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The Effect of Foreign Labor on Native Employment: A Job-Specific Approach and Application to North Carolina Farms - Working Paper 326

5/15/13
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One job to a foreign worker means one less job for an American, right? The logic sounds solid, but evidence suggests it’s not necessarily so. Using data collected by the North Carolina Growers’ Association (NCGA), the leading employer of workers with H-2 visas, Michael Clemens shows that foreign workers have almost no direct effect on the employment prospects of US workers in H-2 occupations. Instead, they actually have a large and positive indirect effect on US employment by contributing to North Carolina’s economy.

How do foreign workers affect the employment prospects of Americans? Economists have traditionally approached this question by examining the effects of sudden shocks to the foreign labor supply on native workers within a defined geographical or demographic unit. This paper takes a new approach by examining the native labor supply for a specific occupation instead. It uses data collected by the North Carolina Growers’ Association (NCGA), the leading user of the United States' seasonal agricultural work visa—the H-2 visa. Clemens estimates the number of US workers who want these agricultural jobs and how this number changes during a sharp rise in unemployment.

To employ workers on an H-2 visa, employers have to satisfy requirements that ensure that there are no Americans who can fill these jobs. In other words, employers are legally required to treat native workers as perfect substitutes for US workers. So the number of applicants to these jobs describes the level of the native labor supply. The change in the native labor supply for these jobs in response to the spike in US unemployment during the 2007–8 economic crisis describes the local slope of the labor supply. Clemens finds that there are close to zero Americans who want these jobs, even when unemployment spikes above 12 percent.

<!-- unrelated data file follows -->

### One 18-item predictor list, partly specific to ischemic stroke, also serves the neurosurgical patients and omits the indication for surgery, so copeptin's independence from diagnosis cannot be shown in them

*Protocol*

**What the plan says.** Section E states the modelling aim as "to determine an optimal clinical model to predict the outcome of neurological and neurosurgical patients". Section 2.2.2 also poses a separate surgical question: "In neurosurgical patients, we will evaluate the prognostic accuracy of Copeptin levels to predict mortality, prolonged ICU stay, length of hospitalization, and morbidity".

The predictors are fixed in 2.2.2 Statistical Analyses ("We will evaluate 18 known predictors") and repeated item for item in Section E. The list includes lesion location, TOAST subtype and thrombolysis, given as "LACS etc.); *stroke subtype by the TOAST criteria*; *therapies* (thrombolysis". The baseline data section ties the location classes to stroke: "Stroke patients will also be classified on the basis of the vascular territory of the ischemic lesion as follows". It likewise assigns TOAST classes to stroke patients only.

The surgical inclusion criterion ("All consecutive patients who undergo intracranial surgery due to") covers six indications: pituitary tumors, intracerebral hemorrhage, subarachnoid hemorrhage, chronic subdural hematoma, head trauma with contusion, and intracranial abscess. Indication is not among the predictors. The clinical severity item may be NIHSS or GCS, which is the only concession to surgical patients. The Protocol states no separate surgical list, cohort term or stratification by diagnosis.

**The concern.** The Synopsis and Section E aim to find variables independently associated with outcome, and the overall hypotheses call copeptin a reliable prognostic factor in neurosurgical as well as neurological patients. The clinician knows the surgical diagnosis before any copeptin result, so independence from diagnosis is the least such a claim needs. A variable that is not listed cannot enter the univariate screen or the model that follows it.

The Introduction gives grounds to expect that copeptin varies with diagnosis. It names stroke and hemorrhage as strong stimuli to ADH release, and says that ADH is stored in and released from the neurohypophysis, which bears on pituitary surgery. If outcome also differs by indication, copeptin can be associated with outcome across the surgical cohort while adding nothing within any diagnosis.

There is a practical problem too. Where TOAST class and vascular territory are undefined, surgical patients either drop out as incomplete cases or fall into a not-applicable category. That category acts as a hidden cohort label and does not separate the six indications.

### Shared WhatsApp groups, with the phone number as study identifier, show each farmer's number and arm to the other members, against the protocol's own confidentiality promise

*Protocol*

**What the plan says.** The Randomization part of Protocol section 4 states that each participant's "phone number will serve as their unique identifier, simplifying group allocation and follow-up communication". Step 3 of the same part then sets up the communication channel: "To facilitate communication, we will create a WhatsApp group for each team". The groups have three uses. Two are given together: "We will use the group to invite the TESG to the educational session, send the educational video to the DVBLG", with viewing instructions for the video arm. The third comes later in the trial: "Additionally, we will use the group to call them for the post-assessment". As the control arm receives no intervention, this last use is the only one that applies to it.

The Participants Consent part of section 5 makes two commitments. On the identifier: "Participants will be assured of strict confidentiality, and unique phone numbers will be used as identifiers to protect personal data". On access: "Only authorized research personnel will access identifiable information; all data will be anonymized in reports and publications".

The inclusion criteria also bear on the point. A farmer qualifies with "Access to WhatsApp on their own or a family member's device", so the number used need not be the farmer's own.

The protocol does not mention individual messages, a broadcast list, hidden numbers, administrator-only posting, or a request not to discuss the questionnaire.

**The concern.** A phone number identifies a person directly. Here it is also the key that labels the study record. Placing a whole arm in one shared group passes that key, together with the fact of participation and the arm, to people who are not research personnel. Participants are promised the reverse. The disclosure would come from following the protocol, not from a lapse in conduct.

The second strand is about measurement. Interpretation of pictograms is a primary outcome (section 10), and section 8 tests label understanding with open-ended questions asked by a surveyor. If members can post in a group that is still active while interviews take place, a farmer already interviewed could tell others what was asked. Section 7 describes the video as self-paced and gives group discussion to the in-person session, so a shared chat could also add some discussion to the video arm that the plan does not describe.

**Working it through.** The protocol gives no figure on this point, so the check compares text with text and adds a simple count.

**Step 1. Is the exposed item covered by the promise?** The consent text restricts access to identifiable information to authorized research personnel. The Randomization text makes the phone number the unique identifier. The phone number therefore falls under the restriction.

This suggests that foreign workers have almost no direct effect on the employment prospects of US workers in these H-2 occupations. Moreover, these foreign workers have a large and positive indirect effect on US employment through their contribution to the output of the North Carolina economy. Since they are taking agricultural jobs that no American wants, they are allowing these farms to operate and picking produce that would not otherwise get picked. This increase in economic output translates to new jobs created throughout the economy, far beyond the farm. Clemens estimates that one new US job across all sectors of the North Carolina economy is created by every 1.5–2.3 foreign manual agricultural worker in the short run. Assuming that in the long run, labor can be partially though not completely substituted by other inputs, like additional tools and machinery, every 3.0–4.6 foreign workers create one new American job.